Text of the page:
Tuesday, 27 November 2007

Ready For Christmas?

Me? Ready for Christmas? You must be kidding.

If there's a phrase specifically designed to get many of us breaking into a cold sweat, it's that one. This is the time of year when hairdressers throughout the land switch from "been anywhere nice for your holidays?" to "all ready for Christmas, then?" and it's the one question which can engender feelings of woeful inadequacy in some people, sheer terror in others and put most women into a bit of a spin. I go in for all three, obviously.

In our house things follow a well-trodden path. Around now I start asking my grown-up family what delightful little prezzie they would like from Mummy and Daddy. The answer these days is usually, "dunno". They will let me know. At this point I often reminisce about how lovely it used to be back in the good old days when they sent letters to Santa (or Father Christmas as we used to call him), written in wobbly crayon and entrusted to me to dispatch to FC by means of lighting the note and letting it float up the chimney (a dangerous practice I know, and one the Fire Brigade used to condemn on a regular basis when they turned up to deal with our chimney fires, although I must admit they always used to enjoy the sherry and mincepies. I really miss those boys). But those innocent days are long gone, and now gifts get to be ordered direct, from source, i.e., John Lewis, Amazon or Argos, bypassing Santa and his little elves completely. How sad.

Husband is similarly "not bovvered". He is a man with everything, he says, and has the receipts to prove it. He tells me he honestly can't think of anything he really wants, which is nice in one way and sad in another. Of course, this feigned apathy will last right up until the day before Christmas Eve, when having given it a coat of thought he will decide, at the very last moment, that what he'd really, really like would be some obscure, out of print book, written by an obscure out of print author forty years ago, which gives me no chance at all of finding it before the big day. There won't, of course, ever be an ISBN number, just a vague description of the plot and what the front cover looks like. Really useful.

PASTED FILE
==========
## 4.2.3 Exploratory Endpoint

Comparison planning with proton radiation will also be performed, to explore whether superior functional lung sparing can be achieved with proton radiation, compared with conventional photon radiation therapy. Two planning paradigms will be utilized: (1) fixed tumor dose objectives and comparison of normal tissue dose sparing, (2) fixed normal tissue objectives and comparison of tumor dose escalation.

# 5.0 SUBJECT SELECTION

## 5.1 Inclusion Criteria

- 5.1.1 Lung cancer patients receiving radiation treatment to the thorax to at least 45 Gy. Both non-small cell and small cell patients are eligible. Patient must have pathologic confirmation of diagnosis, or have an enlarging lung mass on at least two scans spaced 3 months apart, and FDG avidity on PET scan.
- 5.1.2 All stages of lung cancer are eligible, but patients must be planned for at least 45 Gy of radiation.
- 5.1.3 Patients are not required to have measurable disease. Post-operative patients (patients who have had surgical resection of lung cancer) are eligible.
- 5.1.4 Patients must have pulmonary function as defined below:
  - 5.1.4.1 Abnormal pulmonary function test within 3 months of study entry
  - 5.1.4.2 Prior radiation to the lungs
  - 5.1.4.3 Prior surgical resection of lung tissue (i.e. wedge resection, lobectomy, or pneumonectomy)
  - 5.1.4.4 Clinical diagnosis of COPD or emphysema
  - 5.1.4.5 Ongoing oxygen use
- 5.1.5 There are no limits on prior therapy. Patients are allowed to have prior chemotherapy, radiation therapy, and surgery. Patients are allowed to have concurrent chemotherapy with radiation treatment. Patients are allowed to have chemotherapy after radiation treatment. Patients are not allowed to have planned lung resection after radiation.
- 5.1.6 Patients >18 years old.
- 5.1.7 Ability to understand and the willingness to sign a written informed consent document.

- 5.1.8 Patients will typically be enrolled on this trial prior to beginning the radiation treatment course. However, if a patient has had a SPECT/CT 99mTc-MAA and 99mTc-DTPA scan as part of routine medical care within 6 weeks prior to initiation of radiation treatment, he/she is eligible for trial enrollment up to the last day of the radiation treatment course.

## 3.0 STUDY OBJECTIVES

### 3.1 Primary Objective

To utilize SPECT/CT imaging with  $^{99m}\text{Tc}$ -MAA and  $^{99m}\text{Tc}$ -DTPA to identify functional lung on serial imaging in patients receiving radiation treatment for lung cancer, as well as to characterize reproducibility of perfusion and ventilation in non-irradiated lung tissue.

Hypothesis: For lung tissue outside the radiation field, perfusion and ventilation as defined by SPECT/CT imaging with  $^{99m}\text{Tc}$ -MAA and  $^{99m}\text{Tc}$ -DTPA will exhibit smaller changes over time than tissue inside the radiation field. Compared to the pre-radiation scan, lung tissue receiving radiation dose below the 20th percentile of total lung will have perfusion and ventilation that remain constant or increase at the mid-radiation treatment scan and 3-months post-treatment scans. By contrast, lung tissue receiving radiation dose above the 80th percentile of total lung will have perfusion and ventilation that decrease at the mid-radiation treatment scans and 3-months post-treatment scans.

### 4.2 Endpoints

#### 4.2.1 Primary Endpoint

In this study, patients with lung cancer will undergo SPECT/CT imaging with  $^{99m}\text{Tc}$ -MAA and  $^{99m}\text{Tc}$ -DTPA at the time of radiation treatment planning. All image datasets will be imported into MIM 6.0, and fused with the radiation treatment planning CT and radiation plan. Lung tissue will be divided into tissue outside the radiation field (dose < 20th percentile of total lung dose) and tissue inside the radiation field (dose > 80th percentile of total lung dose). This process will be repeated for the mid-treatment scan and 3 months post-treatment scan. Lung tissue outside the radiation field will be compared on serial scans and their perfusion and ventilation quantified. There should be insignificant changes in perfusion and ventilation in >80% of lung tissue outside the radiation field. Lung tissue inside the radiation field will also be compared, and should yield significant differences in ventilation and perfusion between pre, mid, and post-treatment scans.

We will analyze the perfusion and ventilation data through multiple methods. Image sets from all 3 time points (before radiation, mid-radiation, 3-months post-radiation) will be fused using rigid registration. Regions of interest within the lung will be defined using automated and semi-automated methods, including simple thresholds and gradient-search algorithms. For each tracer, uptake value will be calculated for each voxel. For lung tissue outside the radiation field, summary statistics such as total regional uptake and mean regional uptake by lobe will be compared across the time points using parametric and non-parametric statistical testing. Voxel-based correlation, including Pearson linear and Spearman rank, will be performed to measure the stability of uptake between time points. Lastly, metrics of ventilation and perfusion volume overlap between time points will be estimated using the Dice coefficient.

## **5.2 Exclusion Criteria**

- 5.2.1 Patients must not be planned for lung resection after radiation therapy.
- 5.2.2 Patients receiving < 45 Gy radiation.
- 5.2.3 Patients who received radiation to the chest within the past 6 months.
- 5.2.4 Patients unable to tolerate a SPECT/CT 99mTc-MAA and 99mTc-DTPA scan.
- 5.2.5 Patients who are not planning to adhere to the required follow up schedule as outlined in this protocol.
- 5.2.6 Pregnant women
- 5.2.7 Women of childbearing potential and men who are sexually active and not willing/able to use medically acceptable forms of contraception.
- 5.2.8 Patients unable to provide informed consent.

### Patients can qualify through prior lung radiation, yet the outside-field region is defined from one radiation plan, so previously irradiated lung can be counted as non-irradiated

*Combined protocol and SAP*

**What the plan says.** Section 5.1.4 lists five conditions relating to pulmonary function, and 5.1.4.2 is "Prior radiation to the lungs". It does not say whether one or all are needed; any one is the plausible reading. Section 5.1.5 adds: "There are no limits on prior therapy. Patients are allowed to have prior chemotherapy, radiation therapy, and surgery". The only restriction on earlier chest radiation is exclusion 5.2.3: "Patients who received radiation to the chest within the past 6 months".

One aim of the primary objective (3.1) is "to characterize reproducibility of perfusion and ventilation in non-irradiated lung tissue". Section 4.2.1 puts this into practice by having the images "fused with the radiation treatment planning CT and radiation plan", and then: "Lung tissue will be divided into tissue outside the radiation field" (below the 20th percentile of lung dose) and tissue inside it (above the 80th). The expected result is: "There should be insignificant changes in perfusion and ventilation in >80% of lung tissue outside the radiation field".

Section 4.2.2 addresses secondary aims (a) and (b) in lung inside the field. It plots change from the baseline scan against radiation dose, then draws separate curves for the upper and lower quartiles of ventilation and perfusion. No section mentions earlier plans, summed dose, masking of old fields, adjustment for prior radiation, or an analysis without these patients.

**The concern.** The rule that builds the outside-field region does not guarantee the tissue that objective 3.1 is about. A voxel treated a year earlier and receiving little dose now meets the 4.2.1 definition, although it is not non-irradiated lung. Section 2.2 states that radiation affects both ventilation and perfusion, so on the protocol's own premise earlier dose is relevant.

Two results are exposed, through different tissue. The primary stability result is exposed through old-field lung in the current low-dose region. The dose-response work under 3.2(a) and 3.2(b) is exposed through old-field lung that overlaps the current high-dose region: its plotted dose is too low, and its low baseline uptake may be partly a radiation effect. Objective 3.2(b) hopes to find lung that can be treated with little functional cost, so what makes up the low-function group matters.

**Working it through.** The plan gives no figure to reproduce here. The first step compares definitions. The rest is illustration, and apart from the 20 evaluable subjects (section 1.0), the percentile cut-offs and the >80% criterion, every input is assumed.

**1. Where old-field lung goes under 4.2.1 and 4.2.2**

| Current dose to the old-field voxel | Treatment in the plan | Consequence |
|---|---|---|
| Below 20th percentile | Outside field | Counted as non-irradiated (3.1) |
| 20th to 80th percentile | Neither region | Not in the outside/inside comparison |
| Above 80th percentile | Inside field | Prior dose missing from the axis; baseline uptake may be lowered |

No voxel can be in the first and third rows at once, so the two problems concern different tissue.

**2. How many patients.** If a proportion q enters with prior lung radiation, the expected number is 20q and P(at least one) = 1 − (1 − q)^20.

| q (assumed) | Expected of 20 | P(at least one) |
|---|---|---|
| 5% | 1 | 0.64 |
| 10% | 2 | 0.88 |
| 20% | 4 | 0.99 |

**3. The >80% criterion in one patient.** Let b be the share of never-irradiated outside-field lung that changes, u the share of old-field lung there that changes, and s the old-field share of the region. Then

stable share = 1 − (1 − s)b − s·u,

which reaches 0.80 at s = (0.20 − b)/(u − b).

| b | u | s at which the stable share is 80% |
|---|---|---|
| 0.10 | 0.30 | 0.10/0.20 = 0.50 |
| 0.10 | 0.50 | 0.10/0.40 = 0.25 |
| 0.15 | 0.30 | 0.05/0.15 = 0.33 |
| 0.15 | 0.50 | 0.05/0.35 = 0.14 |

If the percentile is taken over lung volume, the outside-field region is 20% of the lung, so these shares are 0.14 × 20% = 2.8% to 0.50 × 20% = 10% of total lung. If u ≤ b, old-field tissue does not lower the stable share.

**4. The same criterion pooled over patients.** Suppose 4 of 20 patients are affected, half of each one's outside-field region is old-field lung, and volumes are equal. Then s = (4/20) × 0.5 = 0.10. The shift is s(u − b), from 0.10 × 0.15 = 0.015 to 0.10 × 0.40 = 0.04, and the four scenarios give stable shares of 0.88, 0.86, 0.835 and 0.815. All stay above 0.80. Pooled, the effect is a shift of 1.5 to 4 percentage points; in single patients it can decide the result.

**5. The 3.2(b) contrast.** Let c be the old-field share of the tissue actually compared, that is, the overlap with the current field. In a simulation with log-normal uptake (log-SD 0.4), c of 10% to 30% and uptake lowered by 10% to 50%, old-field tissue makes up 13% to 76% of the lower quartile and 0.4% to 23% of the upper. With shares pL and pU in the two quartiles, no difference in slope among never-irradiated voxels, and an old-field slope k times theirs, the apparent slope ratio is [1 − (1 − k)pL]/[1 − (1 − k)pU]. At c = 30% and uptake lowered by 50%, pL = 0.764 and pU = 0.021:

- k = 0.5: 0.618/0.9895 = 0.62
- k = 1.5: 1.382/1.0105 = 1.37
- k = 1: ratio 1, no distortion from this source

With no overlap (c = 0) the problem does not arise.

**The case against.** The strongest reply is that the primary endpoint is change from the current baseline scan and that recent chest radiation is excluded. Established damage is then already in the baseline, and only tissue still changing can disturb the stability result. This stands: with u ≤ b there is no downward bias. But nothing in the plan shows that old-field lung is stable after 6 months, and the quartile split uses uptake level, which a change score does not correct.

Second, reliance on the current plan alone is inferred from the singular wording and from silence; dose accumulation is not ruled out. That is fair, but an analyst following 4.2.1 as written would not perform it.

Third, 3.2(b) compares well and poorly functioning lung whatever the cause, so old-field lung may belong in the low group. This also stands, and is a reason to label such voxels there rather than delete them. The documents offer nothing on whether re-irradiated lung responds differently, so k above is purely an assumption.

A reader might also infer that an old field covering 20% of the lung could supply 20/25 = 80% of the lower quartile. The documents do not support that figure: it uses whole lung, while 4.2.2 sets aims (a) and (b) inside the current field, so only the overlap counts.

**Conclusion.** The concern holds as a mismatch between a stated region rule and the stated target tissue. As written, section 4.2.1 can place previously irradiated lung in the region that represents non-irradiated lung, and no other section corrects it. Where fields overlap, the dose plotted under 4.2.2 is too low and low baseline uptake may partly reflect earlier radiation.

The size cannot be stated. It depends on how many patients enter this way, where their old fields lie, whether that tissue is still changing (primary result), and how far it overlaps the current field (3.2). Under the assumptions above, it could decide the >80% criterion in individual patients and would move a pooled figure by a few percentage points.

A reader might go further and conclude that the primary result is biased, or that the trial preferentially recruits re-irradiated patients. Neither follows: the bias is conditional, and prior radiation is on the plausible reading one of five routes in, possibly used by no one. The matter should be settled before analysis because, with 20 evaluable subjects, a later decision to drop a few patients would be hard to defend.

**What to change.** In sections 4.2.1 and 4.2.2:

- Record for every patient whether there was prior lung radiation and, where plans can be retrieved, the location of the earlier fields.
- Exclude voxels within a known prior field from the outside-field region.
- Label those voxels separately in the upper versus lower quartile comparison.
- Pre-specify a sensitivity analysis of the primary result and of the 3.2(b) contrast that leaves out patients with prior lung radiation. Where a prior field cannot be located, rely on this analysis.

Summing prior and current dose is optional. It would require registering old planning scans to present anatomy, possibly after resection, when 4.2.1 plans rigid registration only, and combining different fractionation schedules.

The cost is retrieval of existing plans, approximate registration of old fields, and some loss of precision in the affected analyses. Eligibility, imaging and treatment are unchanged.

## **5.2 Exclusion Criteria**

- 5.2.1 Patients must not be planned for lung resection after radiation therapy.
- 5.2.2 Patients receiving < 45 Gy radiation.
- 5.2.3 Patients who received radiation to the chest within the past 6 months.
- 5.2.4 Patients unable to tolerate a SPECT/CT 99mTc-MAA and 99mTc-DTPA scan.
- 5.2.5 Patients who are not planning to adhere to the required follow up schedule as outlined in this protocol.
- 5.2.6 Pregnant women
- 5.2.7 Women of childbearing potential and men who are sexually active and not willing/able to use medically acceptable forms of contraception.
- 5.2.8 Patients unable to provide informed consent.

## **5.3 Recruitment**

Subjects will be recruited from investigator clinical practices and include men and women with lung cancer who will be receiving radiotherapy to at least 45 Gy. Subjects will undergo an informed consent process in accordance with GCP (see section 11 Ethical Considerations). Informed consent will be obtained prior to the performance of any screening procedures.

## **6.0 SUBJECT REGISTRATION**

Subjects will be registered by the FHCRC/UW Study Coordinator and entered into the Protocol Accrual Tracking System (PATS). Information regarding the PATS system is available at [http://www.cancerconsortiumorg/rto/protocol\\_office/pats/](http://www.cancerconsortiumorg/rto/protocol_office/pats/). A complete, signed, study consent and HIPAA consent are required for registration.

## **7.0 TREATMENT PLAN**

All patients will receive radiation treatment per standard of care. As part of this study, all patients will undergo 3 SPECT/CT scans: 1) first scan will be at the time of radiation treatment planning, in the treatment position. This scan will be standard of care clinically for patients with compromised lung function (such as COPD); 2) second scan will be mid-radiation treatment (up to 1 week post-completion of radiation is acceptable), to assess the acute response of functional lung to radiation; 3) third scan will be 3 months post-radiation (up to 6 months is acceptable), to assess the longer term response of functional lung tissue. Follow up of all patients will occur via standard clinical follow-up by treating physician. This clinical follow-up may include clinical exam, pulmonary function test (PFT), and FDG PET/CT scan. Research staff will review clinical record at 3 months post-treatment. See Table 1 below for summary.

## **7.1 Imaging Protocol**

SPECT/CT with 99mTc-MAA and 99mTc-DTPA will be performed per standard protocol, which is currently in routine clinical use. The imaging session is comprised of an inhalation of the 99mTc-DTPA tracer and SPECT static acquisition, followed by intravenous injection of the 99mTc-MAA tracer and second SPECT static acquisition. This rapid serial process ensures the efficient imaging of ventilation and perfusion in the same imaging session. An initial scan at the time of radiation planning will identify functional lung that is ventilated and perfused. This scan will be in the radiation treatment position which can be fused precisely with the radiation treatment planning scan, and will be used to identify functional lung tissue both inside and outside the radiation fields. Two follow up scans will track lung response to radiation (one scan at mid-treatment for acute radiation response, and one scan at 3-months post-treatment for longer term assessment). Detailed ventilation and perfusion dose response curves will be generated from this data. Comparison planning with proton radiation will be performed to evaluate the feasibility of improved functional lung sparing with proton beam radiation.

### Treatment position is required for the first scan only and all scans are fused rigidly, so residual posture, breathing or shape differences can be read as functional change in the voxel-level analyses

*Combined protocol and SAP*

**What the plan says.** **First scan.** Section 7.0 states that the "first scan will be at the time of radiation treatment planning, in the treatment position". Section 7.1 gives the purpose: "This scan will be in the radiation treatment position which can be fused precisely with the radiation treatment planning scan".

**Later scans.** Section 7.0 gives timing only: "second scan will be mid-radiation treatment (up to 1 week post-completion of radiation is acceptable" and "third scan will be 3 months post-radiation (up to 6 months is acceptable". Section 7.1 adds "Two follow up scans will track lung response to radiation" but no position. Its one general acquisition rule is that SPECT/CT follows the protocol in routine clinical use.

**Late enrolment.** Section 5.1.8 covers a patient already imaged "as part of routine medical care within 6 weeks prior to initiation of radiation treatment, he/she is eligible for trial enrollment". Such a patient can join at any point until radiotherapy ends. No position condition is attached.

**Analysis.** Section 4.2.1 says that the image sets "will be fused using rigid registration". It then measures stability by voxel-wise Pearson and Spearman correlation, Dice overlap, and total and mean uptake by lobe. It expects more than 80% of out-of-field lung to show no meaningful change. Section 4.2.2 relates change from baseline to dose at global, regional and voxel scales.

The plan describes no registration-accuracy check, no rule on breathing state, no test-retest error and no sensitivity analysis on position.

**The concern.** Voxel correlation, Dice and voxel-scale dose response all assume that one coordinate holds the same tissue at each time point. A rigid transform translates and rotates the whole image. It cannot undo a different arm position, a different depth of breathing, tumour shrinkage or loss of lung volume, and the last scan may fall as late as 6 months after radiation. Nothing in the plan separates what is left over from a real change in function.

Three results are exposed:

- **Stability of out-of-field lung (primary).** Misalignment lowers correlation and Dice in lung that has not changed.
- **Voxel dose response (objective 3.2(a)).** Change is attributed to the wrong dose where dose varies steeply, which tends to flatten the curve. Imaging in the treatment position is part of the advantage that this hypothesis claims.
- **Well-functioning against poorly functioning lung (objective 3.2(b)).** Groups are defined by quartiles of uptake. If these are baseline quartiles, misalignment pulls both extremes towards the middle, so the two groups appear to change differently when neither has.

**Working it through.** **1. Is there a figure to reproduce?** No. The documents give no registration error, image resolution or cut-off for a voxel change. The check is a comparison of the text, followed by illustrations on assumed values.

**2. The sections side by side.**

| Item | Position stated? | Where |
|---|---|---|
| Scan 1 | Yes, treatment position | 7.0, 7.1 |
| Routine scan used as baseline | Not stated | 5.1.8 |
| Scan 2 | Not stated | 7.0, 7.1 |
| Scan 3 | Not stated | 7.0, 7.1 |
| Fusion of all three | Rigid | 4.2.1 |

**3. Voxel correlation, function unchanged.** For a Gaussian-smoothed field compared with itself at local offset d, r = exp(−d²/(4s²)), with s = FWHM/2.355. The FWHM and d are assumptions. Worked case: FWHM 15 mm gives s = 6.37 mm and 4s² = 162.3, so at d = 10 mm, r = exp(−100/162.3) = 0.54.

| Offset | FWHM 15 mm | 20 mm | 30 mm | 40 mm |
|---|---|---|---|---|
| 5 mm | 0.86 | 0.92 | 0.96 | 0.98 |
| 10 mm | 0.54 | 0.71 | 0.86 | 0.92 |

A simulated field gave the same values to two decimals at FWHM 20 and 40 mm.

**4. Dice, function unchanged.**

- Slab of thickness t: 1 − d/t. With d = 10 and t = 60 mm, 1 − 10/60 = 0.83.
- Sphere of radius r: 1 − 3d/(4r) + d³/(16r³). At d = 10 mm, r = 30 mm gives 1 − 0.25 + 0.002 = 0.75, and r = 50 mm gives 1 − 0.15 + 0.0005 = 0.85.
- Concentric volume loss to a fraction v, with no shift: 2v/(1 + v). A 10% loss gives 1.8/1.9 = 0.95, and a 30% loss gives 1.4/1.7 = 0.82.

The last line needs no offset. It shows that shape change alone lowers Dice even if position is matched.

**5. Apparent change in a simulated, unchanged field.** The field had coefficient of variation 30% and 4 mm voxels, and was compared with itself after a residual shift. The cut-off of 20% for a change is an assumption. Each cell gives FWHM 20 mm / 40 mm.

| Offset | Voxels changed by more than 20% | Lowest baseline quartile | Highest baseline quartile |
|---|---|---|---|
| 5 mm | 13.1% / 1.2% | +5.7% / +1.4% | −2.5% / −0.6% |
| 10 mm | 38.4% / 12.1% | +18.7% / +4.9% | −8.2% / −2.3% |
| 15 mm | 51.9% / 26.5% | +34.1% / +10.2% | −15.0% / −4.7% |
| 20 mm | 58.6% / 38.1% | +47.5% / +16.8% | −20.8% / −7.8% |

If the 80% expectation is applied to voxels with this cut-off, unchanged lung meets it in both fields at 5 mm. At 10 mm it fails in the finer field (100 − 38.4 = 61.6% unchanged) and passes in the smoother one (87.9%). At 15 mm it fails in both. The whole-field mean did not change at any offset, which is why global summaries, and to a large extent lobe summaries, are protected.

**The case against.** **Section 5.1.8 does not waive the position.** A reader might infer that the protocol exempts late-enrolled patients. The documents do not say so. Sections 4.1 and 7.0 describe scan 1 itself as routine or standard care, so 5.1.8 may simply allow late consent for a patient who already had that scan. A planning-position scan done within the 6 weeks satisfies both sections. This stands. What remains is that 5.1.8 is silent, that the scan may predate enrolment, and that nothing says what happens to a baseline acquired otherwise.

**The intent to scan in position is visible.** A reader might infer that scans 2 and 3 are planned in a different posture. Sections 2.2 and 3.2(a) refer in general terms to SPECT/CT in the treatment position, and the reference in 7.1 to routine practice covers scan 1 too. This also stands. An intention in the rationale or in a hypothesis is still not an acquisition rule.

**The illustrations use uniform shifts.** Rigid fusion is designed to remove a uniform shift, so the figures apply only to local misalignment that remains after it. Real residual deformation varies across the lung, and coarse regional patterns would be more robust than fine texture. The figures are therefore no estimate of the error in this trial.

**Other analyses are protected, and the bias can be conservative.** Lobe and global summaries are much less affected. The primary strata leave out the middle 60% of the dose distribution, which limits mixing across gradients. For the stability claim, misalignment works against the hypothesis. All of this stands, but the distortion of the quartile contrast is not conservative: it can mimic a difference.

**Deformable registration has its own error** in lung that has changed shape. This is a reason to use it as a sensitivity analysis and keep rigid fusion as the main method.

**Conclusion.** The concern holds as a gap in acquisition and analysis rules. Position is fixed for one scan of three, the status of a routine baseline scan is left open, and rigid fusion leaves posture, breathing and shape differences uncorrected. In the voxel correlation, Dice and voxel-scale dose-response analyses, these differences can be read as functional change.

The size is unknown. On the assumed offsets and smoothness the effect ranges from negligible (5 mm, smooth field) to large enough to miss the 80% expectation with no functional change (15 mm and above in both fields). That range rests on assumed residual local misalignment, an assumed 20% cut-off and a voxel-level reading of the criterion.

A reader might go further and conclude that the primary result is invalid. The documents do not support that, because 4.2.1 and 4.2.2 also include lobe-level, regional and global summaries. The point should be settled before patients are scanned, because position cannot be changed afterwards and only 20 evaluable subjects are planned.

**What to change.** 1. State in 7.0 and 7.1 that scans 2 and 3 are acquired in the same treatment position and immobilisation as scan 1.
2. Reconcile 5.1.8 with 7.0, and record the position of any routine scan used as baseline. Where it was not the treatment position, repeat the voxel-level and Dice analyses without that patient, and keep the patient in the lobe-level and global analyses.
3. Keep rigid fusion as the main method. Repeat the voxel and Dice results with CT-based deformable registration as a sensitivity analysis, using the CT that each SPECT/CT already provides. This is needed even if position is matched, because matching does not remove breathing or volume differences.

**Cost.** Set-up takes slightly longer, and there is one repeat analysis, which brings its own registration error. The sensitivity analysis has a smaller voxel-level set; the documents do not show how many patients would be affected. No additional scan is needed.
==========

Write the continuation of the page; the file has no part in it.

But me, well, I've always got a list. A long one. It's usually random, varied but never boring, and doesn't contain anything remotely useful or domestic. I'll ask for a bottle of Chanel No 5, but never an egg poacher. I like orchids in pots, or hyacinths in baskets, but definitely not gardening gloves. Slippers are a no-no especially if they look like they've escaped from a tart's bedroom, anything thermal will get the giver a thick ear rather than a thank-you note, and I absolutely hate gift sets. Apart from that, I am easy to buy for. It's everyone else who's the problem.

But when it comes to festive food, for me that's where the real potential for panic lies. Questions such as "made your puddings yet?" are enough to make me want to lock myself in the pantry until February. No, of course I haven't made my pudding yet, or ever will as long as I can buy a fantastically delicious one from our local deli at less than it would cost me to make it. Ditto quiche, paté and ham. And have I done my stuffings? Are they nestling in cling-filmed smugness alongside the home-made bread sauce in my giant size freezer? Bugger off, this is me you're talking to. Don't forget who reminded you that "life's too short to stuff a mushroom". In my case, that extends to peeling chestnuts or arsing about with breadcrumbs too. There is one thing I've ticked off the list, however, and that is I've orderd "the bird" - or more accurately I should say "several birds" because this year (if you're vegetarian, please look away now) we're having a turkey, stuffed with duck, stuffed with chicken and I think there's a partidge in their somewhere. Gross really. A sort of festive, poultry pile-up, as if the whole lot of them had been travelling in convoy across an icy farmyard and then suddenly, oops, the lead bird (the turkey in this case) had slammed on the brakes, not giving the following traffic time to slow down. A rear-end shunt of gourmet proportions. Come to think of it, that's not very nice really. Especially for the birds.